Our first lambs are due right around Easter Sunday. That’s only about a month away!
Lots of preparation must happen before then!
I love lists. I have quite a large list for this weekend. We got a head start on it this morning, trying to get all of the weekly chores out of the way today so that we can keep tomorrow clear for big jobs.
Right now we have basically 3 groups of sheep.
The rams are one group.
They’ve done their job for the year, so they’re on very low maintenance at present. Boomer’s horn is still healing – still bandaged. Hopefully we’ll get a chance to check under the bandage tomorrow. We may even get around to shearing them tomorrow.
The ewe lambs are growing well. They have the year off to continue to mature for this fall’s breeding. They are all super friendly, which we hope will pay off when it comes time to work with them. Tomorrow will be a true test. We hope to shear them and trim hooves.
It’s warming up during the days now, and they have the warm barn to go to at night, so they really don’t need all of that wool any more.
The bred ewes are looking great. Bindi, in particular, is slowing down a bit. She should be the first to lamb, due as early as Easter Sunday. Her lambs should be starting to grow more quickly in this last month — in particular during the last 2 weeks of her pregnancy.
We’ve started all of the bred ewes on some complete sheep pellet supplement to give them a bit of extra protein. Studies have shown that increasing protein a bit toward the end of pregnancy helps them deal with the inevitable increased load of parasites that comes after lambing.
We can’t wait for lambing!
Tomorrow we also plan to vaccinate all of the sheep for clostridial diseases.
This will be their annual booster. Vaccinating at this stage of pregnancy will mean that the ewes will pass this immunity (temporarily) to their lambs in their colostrum to keep them healthy until their own immune systems kick in and are ready for vaccination. The clostridial diseases include, most importantly, bacterial diseases that cause tetanus and overeating disease.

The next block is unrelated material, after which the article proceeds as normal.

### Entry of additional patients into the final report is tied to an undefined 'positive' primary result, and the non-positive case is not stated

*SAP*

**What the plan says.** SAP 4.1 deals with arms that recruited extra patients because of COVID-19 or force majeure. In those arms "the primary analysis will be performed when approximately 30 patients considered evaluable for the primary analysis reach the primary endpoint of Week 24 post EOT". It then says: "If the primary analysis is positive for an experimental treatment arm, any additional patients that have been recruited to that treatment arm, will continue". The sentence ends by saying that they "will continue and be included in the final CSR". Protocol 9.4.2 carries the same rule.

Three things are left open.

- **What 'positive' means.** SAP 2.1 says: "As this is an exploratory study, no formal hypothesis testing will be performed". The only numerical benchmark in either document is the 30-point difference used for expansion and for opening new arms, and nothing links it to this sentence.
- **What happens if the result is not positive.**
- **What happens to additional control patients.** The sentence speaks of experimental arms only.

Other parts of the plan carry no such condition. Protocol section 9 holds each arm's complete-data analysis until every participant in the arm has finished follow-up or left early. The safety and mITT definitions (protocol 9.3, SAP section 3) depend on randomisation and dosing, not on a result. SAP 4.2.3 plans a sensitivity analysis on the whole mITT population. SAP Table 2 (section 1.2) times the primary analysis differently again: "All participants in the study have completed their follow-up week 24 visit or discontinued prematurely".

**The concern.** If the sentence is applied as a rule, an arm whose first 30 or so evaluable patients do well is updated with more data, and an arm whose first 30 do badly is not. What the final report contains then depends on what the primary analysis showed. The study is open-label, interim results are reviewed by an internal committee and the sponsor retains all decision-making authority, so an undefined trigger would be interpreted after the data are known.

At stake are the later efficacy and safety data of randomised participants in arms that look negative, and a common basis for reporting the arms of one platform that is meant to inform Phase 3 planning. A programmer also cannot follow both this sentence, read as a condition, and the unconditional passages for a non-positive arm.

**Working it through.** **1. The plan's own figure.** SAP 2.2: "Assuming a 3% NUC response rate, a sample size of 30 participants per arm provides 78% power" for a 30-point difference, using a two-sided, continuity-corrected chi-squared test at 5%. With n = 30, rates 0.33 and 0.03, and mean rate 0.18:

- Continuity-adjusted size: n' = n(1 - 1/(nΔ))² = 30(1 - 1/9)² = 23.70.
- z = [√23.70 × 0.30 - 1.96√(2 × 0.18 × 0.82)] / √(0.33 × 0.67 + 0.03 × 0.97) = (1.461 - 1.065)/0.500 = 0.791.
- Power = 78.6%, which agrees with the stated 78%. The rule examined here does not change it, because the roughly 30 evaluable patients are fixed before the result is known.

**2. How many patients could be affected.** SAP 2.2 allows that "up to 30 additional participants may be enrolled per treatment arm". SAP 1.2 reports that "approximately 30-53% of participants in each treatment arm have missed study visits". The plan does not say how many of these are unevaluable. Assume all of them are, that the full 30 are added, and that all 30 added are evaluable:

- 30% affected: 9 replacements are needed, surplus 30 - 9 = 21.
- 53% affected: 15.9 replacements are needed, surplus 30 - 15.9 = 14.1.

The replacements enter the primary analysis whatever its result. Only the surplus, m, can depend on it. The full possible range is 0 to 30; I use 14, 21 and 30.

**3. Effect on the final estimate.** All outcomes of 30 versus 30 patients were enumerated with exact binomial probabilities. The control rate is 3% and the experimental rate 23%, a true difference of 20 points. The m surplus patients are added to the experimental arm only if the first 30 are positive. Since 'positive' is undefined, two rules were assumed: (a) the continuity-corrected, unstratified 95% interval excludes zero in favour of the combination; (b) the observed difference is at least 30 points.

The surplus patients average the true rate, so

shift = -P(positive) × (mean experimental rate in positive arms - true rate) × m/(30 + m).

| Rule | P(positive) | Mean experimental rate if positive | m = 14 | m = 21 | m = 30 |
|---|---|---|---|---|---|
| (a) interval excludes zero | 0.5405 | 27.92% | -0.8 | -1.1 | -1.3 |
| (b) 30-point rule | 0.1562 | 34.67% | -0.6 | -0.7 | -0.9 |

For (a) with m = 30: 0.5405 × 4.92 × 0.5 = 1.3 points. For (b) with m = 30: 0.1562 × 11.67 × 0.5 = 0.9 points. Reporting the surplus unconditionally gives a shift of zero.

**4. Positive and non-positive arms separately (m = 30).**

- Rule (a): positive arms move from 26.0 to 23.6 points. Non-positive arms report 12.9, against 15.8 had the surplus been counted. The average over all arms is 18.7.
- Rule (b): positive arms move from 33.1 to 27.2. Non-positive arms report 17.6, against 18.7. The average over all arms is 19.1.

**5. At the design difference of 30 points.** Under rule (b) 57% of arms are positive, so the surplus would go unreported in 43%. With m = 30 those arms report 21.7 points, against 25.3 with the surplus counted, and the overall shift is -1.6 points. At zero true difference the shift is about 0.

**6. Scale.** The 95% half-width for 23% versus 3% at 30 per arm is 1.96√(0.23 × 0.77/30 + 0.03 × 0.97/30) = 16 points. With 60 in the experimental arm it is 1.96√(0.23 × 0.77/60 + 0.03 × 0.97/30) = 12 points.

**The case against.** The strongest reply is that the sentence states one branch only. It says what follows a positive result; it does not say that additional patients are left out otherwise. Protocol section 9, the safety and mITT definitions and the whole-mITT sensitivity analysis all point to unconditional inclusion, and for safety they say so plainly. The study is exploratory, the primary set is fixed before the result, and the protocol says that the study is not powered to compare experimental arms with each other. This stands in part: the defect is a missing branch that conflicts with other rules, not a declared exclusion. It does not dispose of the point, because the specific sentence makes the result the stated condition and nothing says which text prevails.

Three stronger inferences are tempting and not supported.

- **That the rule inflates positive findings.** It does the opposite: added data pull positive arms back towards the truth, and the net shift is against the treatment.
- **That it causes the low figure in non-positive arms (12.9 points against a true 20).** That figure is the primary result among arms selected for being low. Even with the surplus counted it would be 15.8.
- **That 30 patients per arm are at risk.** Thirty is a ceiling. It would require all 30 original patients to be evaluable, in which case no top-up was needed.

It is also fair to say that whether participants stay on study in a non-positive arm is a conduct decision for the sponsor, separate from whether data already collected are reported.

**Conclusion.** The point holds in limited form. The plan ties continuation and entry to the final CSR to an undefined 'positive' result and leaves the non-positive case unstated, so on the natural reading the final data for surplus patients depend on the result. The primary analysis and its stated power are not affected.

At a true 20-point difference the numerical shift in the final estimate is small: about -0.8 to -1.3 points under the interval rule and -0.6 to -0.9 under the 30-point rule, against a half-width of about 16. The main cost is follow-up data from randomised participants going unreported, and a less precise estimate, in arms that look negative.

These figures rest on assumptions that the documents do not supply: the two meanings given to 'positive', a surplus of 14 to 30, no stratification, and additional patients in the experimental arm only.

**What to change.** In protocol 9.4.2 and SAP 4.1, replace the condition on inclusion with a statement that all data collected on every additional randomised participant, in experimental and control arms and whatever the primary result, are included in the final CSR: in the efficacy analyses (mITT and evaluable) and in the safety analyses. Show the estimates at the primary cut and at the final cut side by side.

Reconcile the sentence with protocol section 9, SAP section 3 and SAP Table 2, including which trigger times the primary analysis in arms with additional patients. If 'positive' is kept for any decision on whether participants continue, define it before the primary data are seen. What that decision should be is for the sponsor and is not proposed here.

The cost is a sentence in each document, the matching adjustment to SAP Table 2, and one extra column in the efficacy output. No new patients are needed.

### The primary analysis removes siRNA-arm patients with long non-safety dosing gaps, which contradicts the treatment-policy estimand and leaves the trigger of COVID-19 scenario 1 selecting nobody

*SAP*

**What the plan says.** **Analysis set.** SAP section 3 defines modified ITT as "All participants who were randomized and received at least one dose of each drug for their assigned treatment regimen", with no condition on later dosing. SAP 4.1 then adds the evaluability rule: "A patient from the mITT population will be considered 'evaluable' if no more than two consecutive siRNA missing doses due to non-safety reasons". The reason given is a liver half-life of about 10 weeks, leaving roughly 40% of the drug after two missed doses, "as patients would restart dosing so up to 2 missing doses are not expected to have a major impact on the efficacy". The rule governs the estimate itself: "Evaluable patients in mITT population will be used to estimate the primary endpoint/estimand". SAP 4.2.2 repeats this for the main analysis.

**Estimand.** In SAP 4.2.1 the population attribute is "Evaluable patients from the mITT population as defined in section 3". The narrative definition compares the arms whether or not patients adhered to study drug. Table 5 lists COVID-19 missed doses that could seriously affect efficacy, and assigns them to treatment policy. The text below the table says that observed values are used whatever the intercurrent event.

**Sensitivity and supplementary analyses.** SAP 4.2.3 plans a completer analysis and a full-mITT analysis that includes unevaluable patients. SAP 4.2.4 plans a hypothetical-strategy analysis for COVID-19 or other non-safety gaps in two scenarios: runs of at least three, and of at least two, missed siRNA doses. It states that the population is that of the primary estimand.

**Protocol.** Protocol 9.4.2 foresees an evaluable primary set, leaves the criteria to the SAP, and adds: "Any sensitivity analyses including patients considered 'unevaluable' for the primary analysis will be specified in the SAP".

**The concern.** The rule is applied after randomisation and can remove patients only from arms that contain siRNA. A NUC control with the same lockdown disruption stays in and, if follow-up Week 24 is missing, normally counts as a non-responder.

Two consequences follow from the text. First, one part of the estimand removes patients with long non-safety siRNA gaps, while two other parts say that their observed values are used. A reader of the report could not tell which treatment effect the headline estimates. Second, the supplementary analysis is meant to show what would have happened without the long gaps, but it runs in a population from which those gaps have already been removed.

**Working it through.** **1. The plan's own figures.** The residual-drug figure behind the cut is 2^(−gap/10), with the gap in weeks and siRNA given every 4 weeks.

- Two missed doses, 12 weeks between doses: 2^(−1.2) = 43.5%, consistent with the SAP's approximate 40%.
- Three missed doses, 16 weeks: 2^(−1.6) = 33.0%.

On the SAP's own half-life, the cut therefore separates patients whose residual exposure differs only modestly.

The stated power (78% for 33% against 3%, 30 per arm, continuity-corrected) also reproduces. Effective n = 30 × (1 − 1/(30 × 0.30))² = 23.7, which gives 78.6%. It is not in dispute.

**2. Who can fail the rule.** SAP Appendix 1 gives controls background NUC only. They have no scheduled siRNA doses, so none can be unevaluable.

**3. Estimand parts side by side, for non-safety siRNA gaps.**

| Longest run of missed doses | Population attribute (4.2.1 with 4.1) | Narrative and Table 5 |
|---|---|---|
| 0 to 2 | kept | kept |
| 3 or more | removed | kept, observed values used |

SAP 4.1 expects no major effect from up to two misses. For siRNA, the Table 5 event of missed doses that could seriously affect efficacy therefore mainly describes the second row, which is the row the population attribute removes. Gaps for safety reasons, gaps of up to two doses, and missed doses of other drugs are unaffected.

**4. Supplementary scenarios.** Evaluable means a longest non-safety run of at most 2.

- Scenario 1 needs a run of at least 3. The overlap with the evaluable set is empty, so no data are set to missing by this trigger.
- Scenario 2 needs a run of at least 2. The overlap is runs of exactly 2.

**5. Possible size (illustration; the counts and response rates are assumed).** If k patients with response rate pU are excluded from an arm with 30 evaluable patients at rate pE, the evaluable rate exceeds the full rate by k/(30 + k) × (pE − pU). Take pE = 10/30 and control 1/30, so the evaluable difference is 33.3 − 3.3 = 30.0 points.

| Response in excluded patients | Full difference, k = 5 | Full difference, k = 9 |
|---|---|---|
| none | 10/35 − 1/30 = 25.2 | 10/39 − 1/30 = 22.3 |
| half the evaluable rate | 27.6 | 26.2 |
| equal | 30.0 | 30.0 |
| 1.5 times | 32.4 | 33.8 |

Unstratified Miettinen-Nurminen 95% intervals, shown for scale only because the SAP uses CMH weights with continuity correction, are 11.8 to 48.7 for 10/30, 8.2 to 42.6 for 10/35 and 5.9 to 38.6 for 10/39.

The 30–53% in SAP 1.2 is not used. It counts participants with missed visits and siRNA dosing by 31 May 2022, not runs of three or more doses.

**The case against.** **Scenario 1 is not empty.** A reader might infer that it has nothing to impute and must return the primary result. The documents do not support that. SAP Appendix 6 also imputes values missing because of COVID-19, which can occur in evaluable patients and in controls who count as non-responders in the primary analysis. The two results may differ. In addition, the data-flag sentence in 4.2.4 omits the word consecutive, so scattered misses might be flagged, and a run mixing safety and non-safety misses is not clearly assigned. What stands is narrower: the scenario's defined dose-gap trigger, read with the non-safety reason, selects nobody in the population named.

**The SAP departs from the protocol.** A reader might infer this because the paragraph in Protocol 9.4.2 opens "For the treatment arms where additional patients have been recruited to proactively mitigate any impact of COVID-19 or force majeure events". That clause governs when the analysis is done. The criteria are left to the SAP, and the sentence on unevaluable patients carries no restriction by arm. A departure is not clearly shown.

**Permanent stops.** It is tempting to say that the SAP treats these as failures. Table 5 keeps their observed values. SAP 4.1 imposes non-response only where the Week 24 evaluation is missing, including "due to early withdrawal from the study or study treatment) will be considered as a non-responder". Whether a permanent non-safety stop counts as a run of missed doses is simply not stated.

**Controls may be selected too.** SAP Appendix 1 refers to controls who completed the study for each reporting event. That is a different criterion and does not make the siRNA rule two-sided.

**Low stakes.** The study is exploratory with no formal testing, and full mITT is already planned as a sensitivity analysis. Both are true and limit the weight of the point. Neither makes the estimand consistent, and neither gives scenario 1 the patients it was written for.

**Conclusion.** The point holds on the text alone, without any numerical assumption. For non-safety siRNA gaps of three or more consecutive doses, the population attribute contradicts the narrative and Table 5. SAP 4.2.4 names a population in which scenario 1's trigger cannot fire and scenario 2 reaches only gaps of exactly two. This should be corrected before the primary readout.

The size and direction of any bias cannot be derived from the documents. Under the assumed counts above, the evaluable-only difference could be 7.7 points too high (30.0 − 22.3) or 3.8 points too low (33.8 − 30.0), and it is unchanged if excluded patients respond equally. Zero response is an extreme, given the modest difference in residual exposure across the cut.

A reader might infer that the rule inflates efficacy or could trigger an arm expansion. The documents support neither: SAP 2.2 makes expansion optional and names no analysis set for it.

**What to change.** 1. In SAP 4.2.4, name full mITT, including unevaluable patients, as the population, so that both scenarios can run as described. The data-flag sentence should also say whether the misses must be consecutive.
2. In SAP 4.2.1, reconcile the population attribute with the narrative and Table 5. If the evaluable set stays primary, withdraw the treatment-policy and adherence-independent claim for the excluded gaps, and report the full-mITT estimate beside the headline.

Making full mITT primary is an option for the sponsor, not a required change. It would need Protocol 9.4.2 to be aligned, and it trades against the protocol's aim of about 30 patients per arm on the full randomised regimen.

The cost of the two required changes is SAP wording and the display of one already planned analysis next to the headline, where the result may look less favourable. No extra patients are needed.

We’ll also give all of them a dose of injectable Vitamin E/Selenium to help them deal with the stresses of late pregnancy, lambing and lactation.
Our area is very selenium deficient. Most of the year we supplement orally in their loose minerals and via an oral gel, but before lambing we like to give them the injection for more long term results.
And as if we weren’t giving enough injections, all of the sheep will be given an injectible wormer (anthelmintic) to try to lower their burden of worms when spring begins.
Right now the Haemonchus (barberpole worm) larvae are sort of hibernating in the sheep’s tissues, waiting for spring when they migrate and start taking up residence in the sheep’s abomasum where they do their damage, sucking blood from the animal.
From here they lay their eggs which pass into the manure and infect other animals. I could write a whole blog on this nasty pest about which we will be having a workshop here at the farm in May.
Injectible wormers help find these hypobiotic larvae and reduce their numbers prior to the post-parturient (after lambing) rise.
On top of all of the sheep work, I have on my list to start working in the garden. We have to fix up all of the deer fencing that was pulled down by the winter weather. We need to till in the lovely compost we’ve been making all year. We’ll also need to work on getting fence posts sunk down the back where we hope to set up a new permanent pasture, where, in the past, we’ve used temporary electric fencing.
But all of this garden stuff might have to wait a bit! When April comes around, those lambs will wait for no one!